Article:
[edit] Portuguese usage

In Portuguese the adjective americano refers commonly to the whole of the Americas. Dictionaries such as Aurélio (1999) also include americano as referring to "U.S. citizens and things" as the third meaning in usage list. The second one refers to americano as being a fan of one of many soccer teams that have America as part of their names.

Normally the adjective norte-americano is used when referring to the United States. In more formal language estadunidense can also be used instead. More recently the usage of americano as referring to people and things from the United States has grown in areas with deeper influence of U.S. culture (especially Rio de Janeiro and São Paulo), but it is not considered the norm in other parts of the Portuguese-speaking world.

The landmass itself is called América. More recently As Américas (the Americas) has been growing in usage in areas more influenced by the United States culture (as mentioned above). This usage has not yet been added to Portuguese dictionaries, and it is considered to be an Anglicism.

[edit] Spanish usage

Calling a U.S. citizen simply americano or americana in Spanish is considered offensive by many Latin-Americans (estadounidense for both males and females is the correct Spanish word). Sometimes "gringo" or "yanqui" is used but those terms tend to be disrespectful. In Spanish, americano or americana is used to refer to people from the American continent, much like europeo or europea is used for those living in Europe. The term norteamericano or norteamericana technically refers to any person living in North America but is also commonly used to describe U.S. citizens (even by people in Mexico and Central America). Often context clues are needed to know if a speaker is referring to a U.S. citizen or any person living in North America.

[edit] French usage

In French, as in English, the word Américain can be confusing as it can be both used to refer to the United States, and to the American continents. The noun Amérique technically refers to the continents; the United States is generally referred to as les États-Unis d'Amérique, les États-Unis, or les EU. However, the usage of Amérique to refer to the United States, while technically not correct, does have some currency in France. The adjective américain is most often used for things relating to the United States; however, it may also be used for things relating to the American continents. Things relating to the United States can be referred to without ambiguity by the words étatsunien, or étasunien, although this usage is rather rare.

[edit] Demography

[edit] Ethnology

The American population, is made up of the descendants of three large ethnic groups and their combinations:

The majority of the people live in Latin America, named for its dominant languages, Spanish and Portuguese, both of which (as well as French) are descended from Latin. Latin America is typically contrasted with Anglo-America where English, a Germanic language, prevails: namely, Canada and the United States (in Northern America) have predominantly British roots and are quite different in terms of linguistical, cultural, and economic situation from other countries in the Americas.

[edit] Languages

Various languages are spoken in the Americas. Some are of European origin, others are spoken by indigenous peoples or are the mixture of various idioms like the different creoles.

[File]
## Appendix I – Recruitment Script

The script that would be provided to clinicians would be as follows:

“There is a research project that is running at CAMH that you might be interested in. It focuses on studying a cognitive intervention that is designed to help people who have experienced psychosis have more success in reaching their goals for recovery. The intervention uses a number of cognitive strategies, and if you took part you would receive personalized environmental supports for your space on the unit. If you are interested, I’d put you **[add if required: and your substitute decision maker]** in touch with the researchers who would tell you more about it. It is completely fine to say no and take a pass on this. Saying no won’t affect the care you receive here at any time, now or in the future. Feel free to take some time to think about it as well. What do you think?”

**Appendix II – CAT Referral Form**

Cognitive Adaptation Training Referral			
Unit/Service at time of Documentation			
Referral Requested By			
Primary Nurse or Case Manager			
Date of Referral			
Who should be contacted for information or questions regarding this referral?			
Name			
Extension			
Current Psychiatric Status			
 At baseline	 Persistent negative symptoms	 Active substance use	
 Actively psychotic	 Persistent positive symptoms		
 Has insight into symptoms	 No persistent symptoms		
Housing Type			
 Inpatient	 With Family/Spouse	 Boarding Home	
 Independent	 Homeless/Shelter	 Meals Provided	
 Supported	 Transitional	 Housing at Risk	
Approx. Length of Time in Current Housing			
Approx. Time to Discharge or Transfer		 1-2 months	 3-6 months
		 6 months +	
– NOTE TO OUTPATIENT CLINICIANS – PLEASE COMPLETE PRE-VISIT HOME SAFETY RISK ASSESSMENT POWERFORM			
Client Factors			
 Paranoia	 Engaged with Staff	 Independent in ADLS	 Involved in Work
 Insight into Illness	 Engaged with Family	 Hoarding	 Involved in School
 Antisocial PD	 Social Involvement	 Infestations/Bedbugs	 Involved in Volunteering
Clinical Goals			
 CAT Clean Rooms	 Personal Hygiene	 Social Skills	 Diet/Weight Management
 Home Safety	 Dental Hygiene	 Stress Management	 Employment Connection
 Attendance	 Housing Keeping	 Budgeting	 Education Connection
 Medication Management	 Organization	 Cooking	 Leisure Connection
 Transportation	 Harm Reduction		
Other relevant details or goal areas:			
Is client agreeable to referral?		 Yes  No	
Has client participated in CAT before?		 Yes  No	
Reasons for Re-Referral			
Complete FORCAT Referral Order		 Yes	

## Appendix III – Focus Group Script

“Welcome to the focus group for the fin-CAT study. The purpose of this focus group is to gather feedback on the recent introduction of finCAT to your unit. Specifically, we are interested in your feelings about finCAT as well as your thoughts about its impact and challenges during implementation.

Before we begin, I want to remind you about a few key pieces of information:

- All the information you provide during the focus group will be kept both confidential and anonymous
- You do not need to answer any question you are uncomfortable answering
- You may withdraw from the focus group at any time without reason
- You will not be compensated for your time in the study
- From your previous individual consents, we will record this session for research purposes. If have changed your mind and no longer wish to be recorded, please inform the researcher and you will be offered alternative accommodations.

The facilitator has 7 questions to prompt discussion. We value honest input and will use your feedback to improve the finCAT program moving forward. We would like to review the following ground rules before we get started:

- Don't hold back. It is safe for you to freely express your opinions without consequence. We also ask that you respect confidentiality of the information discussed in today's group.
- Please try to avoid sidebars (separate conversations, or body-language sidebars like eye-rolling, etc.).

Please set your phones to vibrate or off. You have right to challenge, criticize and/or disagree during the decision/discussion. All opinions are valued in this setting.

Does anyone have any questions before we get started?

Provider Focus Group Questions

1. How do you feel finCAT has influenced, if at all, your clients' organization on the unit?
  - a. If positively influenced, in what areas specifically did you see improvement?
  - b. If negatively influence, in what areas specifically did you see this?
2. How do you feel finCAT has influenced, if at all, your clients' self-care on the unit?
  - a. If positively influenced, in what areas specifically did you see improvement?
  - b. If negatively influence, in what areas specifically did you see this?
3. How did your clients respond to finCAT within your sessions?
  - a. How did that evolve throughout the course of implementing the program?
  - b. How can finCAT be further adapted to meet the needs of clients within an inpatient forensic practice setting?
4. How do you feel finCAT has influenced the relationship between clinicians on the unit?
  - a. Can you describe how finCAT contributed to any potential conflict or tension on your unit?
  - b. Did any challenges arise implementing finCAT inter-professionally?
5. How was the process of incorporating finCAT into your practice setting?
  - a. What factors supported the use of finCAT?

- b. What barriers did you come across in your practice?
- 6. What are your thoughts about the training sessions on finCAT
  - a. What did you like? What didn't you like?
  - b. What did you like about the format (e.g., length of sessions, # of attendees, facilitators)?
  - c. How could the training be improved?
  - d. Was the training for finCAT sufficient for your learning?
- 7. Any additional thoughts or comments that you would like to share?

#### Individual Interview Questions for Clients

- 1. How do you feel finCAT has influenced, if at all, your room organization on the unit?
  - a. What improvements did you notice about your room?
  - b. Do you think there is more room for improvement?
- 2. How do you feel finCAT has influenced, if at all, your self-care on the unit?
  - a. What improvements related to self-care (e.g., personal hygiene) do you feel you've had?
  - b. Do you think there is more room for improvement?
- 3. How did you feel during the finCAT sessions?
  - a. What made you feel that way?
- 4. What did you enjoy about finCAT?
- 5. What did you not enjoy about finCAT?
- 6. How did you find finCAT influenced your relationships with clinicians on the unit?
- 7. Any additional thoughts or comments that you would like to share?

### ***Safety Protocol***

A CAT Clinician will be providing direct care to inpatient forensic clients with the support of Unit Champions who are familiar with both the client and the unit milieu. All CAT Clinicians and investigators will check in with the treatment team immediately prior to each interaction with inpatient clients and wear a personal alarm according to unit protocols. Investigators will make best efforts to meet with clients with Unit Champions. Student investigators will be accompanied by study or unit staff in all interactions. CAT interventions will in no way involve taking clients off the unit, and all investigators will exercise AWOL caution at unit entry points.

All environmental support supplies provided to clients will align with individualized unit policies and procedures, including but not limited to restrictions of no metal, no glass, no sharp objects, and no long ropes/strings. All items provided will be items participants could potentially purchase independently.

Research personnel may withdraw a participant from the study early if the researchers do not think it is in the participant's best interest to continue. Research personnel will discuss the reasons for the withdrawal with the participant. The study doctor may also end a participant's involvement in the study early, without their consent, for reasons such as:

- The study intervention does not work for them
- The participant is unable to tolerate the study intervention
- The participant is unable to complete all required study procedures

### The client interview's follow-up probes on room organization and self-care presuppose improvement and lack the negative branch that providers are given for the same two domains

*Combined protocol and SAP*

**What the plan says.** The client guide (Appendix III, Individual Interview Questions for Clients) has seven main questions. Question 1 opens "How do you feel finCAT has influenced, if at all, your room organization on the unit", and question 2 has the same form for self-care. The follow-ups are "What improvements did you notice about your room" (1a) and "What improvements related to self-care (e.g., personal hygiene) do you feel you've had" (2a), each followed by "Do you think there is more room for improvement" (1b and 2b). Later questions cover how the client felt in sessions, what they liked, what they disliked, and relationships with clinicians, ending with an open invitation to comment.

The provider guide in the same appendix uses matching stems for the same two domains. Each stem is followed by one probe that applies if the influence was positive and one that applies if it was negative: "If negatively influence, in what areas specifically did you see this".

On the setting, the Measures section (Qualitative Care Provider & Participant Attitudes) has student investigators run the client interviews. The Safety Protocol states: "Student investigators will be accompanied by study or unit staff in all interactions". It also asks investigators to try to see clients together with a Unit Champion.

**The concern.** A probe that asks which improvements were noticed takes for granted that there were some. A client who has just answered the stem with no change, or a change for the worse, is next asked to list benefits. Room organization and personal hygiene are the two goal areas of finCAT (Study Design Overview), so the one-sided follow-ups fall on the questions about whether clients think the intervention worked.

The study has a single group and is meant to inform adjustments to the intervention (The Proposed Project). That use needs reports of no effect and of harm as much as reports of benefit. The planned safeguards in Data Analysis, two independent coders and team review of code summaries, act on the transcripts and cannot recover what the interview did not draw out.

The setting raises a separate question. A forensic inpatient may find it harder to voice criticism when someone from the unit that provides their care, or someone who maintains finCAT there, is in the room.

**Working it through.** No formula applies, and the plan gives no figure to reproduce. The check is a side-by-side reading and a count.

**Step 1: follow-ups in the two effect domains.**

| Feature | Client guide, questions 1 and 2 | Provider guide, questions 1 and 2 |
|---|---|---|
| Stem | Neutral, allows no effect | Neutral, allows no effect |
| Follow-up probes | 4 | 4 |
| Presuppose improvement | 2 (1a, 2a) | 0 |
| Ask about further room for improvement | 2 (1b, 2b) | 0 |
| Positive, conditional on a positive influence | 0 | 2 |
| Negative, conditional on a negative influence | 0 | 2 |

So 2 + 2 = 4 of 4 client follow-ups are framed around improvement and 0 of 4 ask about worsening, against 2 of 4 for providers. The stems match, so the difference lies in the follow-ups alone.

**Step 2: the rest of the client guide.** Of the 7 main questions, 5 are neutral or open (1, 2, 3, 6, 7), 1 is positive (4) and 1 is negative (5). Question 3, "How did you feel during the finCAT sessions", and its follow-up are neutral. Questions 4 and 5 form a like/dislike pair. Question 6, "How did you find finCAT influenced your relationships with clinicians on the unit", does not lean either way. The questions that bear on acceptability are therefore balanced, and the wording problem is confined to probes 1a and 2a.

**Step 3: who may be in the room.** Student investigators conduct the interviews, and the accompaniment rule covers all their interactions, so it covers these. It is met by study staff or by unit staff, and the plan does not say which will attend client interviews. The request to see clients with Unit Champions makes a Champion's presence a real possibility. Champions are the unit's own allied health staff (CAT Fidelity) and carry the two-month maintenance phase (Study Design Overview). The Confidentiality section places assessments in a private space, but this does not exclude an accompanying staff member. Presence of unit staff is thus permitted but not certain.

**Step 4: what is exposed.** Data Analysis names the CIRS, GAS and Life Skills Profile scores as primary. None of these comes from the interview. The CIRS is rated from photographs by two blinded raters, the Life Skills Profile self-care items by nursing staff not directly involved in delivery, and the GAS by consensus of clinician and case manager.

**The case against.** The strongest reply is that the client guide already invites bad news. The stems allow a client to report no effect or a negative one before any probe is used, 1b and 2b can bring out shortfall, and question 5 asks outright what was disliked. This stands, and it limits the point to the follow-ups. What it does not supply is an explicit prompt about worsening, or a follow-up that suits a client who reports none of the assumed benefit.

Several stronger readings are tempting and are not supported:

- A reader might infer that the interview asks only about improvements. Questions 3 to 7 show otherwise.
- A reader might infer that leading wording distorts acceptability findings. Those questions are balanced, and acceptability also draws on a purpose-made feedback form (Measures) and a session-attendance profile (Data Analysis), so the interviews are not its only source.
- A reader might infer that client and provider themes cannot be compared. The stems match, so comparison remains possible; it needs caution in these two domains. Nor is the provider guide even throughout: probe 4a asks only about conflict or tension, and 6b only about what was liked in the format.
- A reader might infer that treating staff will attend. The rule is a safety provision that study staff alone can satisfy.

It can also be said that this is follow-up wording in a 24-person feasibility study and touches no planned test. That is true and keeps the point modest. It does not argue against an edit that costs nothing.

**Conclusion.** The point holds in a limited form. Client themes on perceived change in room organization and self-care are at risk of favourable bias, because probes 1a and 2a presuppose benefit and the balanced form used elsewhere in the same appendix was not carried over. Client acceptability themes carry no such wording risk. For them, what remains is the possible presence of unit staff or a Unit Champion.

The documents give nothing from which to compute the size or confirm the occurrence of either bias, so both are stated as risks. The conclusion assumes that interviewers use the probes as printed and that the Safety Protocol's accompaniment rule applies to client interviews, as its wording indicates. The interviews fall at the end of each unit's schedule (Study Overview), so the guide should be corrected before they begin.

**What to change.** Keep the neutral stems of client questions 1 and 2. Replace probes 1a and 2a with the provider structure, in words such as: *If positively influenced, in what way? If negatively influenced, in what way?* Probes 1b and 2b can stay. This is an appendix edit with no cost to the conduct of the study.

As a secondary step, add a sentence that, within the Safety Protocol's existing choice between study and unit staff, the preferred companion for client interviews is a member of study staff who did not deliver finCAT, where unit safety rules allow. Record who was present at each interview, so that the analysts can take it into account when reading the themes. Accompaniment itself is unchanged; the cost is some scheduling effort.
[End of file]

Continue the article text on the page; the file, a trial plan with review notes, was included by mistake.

The dominant language of Anglo-America, as the name suggests, is English, though French is also official in Canada and is the predominant language in the Canadian province of Quebec, and along with English is an official language in New Brunswick, Ontario and in the U.S. state of Louisiana. Due to heavy immigration from Latin America to the south, Spanish has become widely spoken in much of the United States and is one of the official languages in the U.S. state of New Mexico. High levels of immigration have brought great linguistic diversity to Anglo-America, with over 300 languages known to be spoken in the United States alone, but most languages are spoken only in small enclaves and by relatively small immigrant groups.

The dominant language of Latin America is Spanish, though the largest nation in Latin America, Brazil, and parts of Honduras, speak Portuguese. Small enclaves of French- and English-speaking regions also exist in Latin America, notably in French Guiana and Nicaragua's Mosquito Coast, respectively, and Haitian Creole, of French origin, is dominant in the nation of Haiti. Native languages are more prominent in Latin America than in Anglo-America, with Nahuatl, Quechua, Aymara and Guaraní as the most common. Various other native languages are spoken with lesser frequency across both Anglo-America and Latin America. Creole languages other than Haitian Creole are also spoken in parts of Latin America.

The nations of Guyana, Suriname and Belize are generally considered not to fall into either Anglo-America or Latin America due to lingual differences with Latin America and geographic and cultural differences with Anglo-America; English is the primary language of Guyana and Belize, and Dutch is the primary language of Suriname.

Most of the non-native languages have, to different degrees, evolved differently from the mother country, but are usually still mutually intelligible. Some have combined though, which has even resulted in completely new languages, such as Papiamentu, which is a combination of Portuguese, Spanish, Dutch (representing the respective colonisers), native Arawak, various African languages and, more recently, English. Because of immigration, there are many communities where other languages are spoken from all parts of the world, especially in the United States, Brazil, Argentina and Canada, four very important destinations for immigrants.

[edit] Mutinational organizations in the Americas

[edit] See also

[edit] Trivia

[edit] Notes


[edit] References

[edit] External links